Daniel Reich Gallery is pleased to present the debut New York exhibition of Norwegian artist Endre Aalrust.
A starkly aesthetic brew of associative symbolism, material and gesture, Aalrust images and titles are boldly provocative as in a homoerotic painting of combat boots and underwear titled Ich kann beim besten Willen kein Hakenkreuz entdecken (With the Best Will in the World, I Cannot See a Swastika. 1984) after Martin Kippenberger’s painting. Aalrust’s Helter Skelter use of material, subcultural imagery and open range meditation seems a response to the docile tractable quality of everyday life as in a brightly colored precariously tall stack of repaired coffee mugs, which in spite of their transient second hand history retain a domesticated sunny low-brow feel. As suggested by his adaptation of Kippenberger’s title, Aalrust examines the rightist homosexual and society’s masochistic romance with repression, enacted in private relationships and public political movements. Aalrust’s work incorporates an iconography of power akin to representations of Louis XIV where countercultural fetish mirrors and replaces establishment fetish.
As though putting Wolfgang Tillmans in reverse, this exhibition features photographs of alienated bohemians highlighting the detail of fashion and gesture. A skinhead against a wall of graffiti chugalugs a Coke light. In skinhead culture signs carry weight, and light in contrast to heavy is paradoxical to the violent political mythology of the skinhead. His avoidant pose recalls advertisements while the boots and underwear painting is aesthetically misplaced. Its painterly strokes strangely make Van Gogh’s shoes seem punk and its hardcore queerness is anachronistic to present day gay activism in which the most prominent issue is marriage. Aalrust’s images have bold historical association. As the commoditized paraphernalia of the punk allows disenchanted Northern European youths a vocabulary for dissatisfaction with social norms, Aalrust’s skinheads and punks retain a Rimbaud inspired sexual ambiguity and despite of and consequential to their homoeroticism, Aalrust’s imagery points to the rise of white supremacist movements in Northern Europe in the wake of the fall of the iron curtain and rising immigration.
In this context, the title of Aalrust’s 2008 Bergen Kunsthall group show warns, “...if you destroy the image, you destroy the thing itself,” an idea which brings us back to Ich kann beim besten Willen kein Hakenkreuz entdecken, in which a riot of swastika like forms comprise a formal abstraction. Kippenberger’s painting begs the question as to how the hiding of a thing (the Swastika is banned in Germany) emphasizes its presence. Bringing us back to Aalrust’s work, it is worth noting that German Neo-Nazi movements signify the Swastika in negative with a circle of four black hyphens. How does the posturing of Aalrust’s leftist punk and skinhead youths represent a rebellion against the vulgar impulsion towards normalcy that contributed to the rise of fascism?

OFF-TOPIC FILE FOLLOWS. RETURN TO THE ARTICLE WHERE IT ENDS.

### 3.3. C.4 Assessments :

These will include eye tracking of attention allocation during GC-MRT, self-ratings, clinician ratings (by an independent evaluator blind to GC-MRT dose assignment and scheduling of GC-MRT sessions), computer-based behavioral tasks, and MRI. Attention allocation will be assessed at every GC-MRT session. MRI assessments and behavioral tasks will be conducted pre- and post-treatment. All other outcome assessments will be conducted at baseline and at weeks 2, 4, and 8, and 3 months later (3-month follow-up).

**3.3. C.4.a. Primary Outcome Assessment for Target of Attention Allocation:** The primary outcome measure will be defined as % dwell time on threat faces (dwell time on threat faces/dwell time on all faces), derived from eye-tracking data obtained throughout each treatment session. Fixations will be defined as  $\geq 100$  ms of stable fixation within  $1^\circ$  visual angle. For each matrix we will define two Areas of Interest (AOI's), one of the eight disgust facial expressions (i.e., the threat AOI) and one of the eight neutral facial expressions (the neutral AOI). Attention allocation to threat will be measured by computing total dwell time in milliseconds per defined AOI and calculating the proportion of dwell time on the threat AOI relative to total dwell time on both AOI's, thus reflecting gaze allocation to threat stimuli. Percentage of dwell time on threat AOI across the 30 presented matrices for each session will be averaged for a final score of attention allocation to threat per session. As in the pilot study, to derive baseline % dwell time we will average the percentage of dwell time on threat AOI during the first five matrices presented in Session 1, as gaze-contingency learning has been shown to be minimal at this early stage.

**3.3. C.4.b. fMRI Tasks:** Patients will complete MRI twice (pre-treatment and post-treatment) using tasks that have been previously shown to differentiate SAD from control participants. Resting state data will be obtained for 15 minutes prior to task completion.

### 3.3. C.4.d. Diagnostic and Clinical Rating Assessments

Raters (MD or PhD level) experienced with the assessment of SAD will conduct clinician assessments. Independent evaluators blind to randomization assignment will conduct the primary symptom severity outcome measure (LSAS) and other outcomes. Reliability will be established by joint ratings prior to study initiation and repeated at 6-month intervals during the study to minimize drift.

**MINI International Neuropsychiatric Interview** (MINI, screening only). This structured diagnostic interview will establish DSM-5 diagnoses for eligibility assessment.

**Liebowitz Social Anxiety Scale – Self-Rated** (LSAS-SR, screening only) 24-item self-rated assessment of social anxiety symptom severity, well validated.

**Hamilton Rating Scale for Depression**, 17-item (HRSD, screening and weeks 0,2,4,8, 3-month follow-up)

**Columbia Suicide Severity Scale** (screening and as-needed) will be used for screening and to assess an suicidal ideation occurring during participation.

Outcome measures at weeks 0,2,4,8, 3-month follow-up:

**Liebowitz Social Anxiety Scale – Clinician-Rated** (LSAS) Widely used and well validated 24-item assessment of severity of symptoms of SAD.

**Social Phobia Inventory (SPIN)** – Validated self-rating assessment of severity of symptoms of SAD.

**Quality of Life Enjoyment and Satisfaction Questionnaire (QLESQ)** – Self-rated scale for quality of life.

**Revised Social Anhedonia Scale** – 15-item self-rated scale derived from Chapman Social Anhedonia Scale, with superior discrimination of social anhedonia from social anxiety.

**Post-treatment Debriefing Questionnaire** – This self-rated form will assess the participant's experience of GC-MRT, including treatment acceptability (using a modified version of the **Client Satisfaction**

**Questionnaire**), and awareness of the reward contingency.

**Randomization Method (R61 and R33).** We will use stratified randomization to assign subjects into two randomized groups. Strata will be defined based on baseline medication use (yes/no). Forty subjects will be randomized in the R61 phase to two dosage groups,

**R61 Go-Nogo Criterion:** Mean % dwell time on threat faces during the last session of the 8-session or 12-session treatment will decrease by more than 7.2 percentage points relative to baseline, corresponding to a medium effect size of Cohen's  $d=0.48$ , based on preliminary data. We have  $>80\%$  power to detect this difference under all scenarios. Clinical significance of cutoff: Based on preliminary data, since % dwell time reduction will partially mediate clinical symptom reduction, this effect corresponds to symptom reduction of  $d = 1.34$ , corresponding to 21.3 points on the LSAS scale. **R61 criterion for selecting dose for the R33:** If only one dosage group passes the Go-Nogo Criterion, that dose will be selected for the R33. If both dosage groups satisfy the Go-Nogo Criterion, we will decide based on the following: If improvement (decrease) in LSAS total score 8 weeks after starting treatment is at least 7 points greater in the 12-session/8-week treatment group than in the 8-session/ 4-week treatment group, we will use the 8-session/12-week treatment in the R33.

In a work called “Stockholm Syndrome,” Aalrust adapts an iconic photograph of the famous 1973 Norrmalmstorg robbery in which women hostages were thought to sympathize with their captor. In this exhibition captivity is a touchstone for cultural capital and the inherent desperate passive aggressive rebellious gestures made within its cage. A father is seen on video acting out Charcot-like spasms as he sits in a big chair behind an orderly desk complete with a green ink blotter while long boots bearing rightist white laces are licked in another photograph. The paradoxical overlay of the father’s mythical world with masochistic bootlicking brings to mind the Sylvia Plath poem Daddy in which father is most quintessentially described as the interior of a big black boot. Hence the antiestablishment impulse has currency. For instance, in ornamental/oriental we have a specimen, a slice of oriental carpet recalling the orientalist otherness of the Bohemian deployed for use in middle class living rooms, here encaged in an IKEA frame, evidence of a still imperial Europe cheaply manufactured in eastern Estonia and so on.
Aalrust studied at the Academy of Fine Arts in Bergen, Norway where did an exchange at St Martins College in London. His 2009 show at Galerie Sandy Brown in Berlin examined the imagery of the Cosby Show in relation to the ideal family. That year he also exhibited work at Silberkuppe in Berlin. In 2008 he contributed to a group show a James Fuentes LLC and participated in A Member of the Wedding curated by Susanne M. Winterling at Daniel Reich Gallery in New York. In 2007, his work was included in Secret Flicks at Galerie Neue Alte Bruke in Frankfurt. Aditionally, he presented a solo exhibition: As if There’s Always Free Cheese in the Mousetrap at After the Butcher.